Teaching With Taylor

22 Nov

Two summers ago I was at the Reading Institute at Columbia’s Teachers’ College, and Jen Serravallo was sharing ways that media could enhance reading instruction.  She showed us something brilliant: using music videos as a way to focus on symbolism and theme.  As You Belong With Me, by Taylor Swift, played, Jen paused the video at strategic points to think-aloud about the meaning behind Taylor’s outfits, or the symbolism of viewing the two main actors separated by a framed window.  She asked us to talk to our partners about the meaning behind the color choices in certain frames, and to predict what might happen next.  Thirty educators were on the edge of their seats to watch the video and see what she would ask us next.  The enthusiasm in the room was palpable, and I couldn’t wait to try it out in my own classroom.

Back in California, I did run into a slight snafu.  It’s challenging to find videos that are appropriate for elementary school age children and that still have a story that incorporates literary elements.  Over-zealous dancing or soulful camera-gazing have overtaking most of the tween-video market, and the market for teenagers is, for the most part, inappropriate.  A few videos I’ve found that can work are:

Taylor Swift, Mine: Use to teach time shifting, repetition

Taylor Swift, You Belong With Me: Use to teach inference from details: clothing, scenery, actions

Taylor Swift, Mean: Use to teach foreshadowing, object symbols, details

Notice a pattern in the singer?   Taylor loves story telling in her videos, and they tend to be appropriate in terms of language and visual elements.  I’d love to have some other videos and artists in this list, but they’re tough to find!

I started out with the video Mean, both because I thought the subject would appeal to fourth graders (bullying) and because there are objects that carry symbolic importance. This matched a major goal of my reading unit: noticing important details, especially objects that repeat, and thinking about their meaning.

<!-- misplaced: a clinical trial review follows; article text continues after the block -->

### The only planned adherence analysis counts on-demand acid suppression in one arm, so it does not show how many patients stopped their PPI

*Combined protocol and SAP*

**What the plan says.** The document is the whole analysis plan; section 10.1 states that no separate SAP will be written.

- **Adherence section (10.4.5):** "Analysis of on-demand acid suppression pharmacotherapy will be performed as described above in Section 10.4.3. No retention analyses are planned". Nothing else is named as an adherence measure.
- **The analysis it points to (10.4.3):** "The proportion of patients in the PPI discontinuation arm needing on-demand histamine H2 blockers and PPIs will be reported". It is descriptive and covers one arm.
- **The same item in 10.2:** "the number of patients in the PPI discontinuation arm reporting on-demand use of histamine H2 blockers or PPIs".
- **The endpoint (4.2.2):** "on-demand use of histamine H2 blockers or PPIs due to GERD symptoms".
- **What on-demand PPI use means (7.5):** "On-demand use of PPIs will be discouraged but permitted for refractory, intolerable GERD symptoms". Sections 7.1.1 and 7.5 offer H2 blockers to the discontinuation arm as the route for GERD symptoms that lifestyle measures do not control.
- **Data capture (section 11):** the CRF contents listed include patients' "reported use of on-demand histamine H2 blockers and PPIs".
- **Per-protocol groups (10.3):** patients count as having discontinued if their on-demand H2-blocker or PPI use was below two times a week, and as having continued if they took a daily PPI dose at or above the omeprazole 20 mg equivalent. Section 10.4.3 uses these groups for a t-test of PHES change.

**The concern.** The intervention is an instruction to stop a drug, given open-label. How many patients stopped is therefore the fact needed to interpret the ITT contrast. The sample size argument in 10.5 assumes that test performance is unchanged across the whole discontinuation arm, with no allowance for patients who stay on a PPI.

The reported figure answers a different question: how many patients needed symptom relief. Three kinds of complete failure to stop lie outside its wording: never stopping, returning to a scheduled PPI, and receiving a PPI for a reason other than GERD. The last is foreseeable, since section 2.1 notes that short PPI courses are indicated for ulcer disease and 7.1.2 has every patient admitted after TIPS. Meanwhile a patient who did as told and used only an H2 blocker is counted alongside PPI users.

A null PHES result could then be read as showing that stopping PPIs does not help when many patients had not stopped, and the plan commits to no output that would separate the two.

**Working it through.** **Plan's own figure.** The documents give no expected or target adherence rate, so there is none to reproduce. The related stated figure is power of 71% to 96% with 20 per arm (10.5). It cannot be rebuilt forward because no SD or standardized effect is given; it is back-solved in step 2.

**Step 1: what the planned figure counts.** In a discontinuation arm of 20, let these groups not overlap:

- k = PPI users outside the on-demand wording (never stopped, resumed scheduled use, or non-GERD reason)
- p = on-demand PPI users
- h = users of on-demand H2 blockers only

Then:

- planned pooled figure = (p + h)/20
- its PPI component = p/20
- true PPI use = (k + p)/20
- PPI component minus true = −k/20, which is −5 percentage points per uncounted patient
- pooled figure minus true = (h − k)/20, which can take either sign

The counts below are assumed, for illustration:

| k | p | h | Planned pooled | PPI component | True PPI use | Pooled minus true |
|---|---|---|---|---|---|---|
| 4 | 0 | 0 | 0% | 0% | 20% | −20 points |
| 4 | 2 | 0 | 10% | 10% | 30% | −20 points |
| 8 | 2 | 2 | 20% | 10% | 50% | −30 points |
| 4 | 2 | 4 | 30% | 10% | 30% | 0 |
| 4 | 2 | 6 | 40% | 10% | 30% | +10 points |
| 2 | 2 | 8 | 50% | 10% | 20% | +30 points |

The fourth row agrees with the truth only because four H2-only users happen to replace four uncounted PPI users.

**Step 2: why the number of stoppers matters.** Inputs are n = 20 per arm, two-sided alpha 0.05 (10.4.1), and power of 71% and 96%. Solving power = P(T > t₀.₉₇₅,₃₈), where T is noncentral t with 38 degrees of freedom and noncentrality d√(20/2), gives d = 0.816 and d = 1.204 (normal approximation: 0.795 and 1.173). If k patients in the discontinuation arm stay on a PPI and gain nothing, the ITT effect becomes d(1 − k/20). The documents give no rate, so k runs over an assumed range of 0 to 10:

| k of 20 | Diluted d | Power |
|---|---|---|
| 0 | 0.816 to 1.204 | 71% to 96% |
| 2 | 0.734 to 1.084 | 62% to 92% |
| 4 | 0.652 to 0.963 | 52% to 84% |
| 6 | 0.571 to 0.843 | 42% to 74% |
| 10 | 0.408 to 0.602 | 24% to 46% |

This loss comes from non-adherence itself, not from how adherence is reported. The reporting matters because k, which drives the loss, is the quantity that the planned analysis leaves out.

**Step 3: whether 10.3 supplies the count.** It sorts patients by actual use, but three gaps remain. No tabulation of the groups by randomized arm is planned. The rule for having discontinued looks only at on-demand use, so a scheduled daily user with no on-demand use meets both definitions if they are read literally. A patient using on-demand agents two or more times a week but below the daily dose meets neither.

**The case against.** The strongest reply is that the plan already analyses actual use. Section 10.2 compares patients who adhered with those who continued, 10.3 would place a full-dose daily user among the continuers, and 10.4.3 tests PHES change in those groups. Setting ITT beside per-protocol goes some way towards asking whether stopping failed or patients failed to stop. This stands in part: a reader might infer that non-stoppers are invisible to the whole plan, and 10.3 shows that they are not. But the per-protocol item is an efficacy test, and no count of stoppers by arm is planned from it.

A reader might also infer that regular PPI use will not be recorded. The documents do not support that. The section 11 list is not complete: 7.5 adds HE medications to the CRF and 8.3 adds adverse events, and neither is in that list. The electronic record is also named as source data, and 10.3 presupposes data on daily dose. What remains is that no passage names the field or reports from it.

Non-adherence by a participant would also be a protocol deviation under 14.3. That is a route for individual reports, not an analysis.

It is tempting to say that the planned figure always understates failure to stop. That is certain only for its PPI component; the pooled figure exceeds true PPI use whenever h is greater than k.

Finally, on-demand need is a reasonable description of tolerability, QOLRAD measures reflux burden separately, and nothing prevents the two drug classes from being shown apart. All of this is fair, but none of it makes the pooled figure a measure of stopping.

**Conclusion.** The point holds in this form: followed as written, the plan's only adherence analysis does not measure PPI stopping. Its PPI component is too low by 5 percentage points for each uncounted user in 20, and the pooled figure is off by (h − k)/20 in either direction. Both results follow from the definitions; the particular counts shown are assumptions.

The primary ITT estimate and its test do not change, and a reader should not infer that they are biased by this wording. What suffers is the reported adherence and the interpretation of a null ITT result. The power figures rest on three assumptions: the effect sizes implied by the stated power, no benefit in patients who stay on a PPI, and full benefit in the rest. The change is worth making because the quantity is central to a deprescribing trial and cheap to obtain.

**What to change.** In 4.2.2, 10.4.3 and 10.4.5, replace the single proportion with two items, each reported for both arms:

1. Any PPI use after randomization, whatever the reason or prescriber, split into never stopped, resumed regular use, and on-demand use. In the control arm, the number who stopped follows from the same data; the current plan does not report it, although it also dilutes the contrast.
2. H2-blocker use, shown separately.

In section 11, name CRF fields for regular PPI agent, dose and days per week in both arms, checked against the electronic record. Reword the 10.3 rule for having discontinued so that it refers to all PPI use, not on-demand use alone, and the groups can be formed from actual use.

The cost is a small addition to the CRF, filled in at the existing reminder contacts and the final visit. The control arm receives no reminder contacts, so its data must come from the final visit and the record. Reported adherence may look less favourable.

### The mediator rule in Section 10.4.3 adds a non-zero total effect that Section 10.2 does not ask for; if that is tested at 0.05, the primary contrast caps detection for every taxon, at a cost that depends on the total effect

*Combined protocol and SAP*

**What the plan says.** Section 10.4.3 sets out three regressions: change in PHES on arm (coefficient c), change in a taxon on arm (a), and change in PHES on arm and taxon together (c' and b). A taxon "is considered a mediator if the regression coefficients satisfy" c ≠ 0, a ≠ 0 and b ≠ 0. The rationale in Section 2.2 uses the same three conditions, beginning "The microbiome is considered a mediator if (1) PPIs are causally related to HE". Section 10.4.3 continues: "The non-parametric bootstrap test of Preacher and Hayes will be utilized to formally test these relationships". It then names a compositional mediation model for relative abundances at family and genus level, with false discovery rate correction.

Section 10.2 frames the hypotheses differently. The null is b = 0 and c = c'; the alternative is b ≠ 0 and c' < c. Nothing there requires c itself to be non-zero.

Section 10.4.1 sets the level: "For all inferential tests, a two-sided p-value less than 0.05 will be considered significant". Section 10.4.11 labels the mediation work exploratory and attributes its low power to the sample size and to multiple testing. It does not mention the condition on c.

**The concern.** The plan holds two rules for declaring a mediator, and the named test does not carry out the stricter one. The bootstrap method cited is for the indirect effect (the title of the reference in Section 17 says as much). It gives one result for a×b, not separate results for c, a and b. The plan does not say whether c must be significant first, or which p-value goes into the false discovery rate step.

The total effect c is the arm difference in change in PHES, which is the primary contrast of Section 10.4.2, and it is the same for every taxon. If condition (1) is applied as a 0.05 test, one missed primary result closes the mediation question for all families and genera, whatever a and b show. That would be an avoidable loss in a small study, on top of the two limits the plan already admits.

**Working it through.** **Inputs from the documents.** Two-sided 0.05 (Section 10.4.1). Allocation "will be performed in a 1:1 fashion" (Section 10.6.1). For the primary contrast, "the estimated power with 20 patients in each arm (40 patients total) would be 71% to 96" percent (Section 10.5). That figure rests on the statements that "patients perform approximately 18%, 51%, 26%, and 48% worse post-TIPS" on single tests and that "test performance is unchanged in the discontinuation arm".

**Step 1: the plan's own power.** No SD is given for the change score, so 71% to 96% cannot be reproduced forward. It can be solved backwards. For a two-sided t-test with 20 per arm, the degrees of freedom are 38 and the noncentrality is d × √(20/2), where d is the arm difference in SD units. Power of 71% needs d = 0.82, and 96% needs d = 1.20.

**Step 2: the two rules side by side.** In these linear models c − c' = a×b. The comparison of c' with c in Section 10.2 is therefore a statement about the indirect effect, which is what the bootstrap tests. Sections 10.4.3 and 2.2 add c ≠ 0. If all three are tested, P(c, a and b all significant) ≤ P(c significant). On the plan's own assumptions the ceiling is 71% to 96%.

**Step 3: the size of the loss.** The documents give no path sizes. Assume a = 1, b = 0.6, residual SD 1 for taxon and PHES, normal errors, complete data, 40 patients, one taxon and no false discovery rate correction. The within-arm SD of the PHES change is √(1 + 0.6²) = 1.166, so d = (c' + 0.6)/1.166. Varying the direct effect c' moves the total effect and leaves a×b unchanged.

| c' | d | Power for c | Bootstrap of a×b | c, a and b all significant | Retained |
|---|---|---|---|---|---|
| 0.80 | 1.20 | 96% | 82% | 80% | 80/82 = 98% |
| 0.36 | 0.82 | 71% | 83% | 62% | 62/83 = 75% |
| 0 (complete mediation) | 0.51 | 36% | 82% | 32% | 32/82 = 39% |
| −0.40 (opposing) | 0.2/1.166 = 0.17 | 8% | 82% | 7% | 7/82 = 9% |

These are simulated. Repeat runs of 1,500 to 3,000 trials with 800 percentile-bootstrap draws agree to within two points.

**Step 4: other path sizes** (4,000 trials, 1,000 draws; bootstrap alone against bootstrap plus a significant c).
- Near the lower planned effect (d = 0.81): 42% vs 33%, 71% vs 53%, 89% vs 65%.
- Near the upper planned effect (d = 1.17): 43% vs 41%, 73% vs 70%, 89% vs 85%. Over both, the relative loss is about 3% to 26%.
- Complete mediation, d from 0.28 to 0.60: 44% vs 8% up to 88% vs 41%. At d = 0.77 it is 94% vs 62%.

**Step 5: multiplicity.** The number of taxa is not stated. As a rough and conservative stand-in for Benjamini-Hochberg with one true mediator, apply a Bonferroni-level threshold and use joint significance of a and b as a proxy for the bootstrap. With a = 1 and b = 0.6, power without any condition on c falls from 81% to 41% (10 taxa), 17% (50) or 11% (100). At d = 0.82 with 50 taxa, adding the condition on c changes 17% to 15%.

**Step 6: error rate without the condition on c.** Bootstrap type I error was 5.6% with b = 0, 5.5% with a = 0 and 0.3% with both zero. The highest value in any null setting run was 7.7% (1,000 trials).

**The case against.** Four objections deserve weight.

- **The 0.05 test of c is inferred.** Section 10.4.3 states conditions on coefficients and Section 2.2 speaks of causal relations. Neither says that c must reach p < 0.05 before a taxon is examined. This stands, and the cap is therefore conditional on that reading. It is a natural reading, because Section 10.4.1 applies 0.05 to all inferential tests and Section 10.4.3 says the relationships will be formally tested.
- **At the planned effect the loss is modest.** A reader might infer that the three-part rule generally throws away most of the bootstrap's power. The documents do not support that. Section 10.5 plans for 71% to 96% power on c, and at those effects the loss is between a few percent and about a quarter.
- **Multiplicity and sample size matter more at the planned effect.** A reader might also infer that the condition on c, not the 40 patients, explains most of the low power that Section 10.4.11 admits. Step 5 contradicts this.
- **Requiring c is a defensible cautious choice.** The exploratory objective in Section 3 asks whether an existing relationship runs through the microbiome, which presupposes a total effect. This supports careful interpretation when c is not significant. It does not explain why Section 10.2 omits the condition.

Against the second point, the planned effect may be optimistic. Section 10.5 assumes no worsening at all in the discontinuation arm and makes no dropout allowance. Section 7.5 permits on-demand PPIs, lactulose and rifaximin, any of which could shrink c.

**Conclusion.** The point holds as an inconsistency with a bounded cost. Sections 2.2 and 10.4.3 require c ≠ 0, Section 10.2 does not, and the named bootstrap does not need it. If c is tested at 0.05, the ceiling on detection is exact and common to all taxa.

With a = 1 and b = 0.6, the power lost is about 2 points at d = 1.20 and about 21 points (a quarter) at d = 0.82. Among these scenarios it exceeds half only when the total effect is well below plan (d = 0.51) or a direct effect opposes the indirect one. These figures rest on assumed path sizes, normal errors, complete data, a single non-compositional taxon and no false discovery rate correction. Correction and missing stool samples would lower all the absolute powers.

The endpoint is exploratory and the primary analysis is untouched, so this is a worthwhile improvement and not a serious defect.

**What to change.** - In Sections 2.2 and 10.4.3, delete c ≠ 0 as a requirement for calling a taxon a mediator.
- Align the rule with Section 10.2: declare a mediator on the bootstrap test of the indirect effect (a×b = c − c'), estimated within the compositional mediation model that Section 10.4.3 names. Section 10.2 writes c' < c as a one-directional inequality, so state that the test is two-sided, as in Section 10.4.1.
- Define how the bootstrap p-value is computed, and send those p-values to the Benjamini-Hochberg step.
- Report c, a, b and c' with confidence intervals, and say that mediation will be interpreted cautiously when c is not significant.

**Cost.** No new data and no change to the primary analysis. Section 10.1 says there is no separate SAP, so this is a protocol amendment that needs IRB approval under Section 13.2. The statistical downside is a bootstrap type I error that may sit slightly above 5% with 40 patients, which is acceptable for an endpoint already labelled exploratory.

I marked down stopping points where I would pause to think.  My first few stopping points were for my think-alouds, and later on I stopped and asked students to talk to their partners about what they noticed.

I wanted students to notice how authors describe characters in books, so I focused on a scene where there’s a marked contrast between the way different characters are portrayed in the music video.  In one scene, some popular students tease a dowdy waitress.   I thought aloud myself in the first, modeling for students how to notice key details.  In a later scene, where the waitress has become an important executive, I asked students to talk to their partners about what details they think are important.

What Worked:

When you do this kind of work with videos, you tend to find lots and lots of places to stop.   It’s important to limit your pauses and target just one or two teaching points so that students remain engaged with the video.  I stopped at three points to think aloud myself, and another two spots for students to think with their partners.

The class loved it.  Not only did the media aspect engage them, but you could audibly hear them gasp when they noticed objects like a piggybank appear in multiple scenes.  We’d been discussing the importance of repeated objects in the read-aloud, and now they saw it in a video.  The noise in the room was tremendous as they hurried to tell their partners what they noticed, and talk about the possible significance.

Right after watching the video, I reminded students that they could do this same kind of thinking work in their books.  I asked them to be alert to important details and to objects that repeat in their own story.  I saw a renewed excitement for finding these kinds of important details in their own books during their independent reading time.

Next Steps:

I would like to come back to the same video multiple times, using it like a touchstone text.  Each time you view the video you can have a slightly different focus.  Like a touchstone text, students will grow to know the story well, which will free their minds to focus on whatever element you choose to highlight.

 

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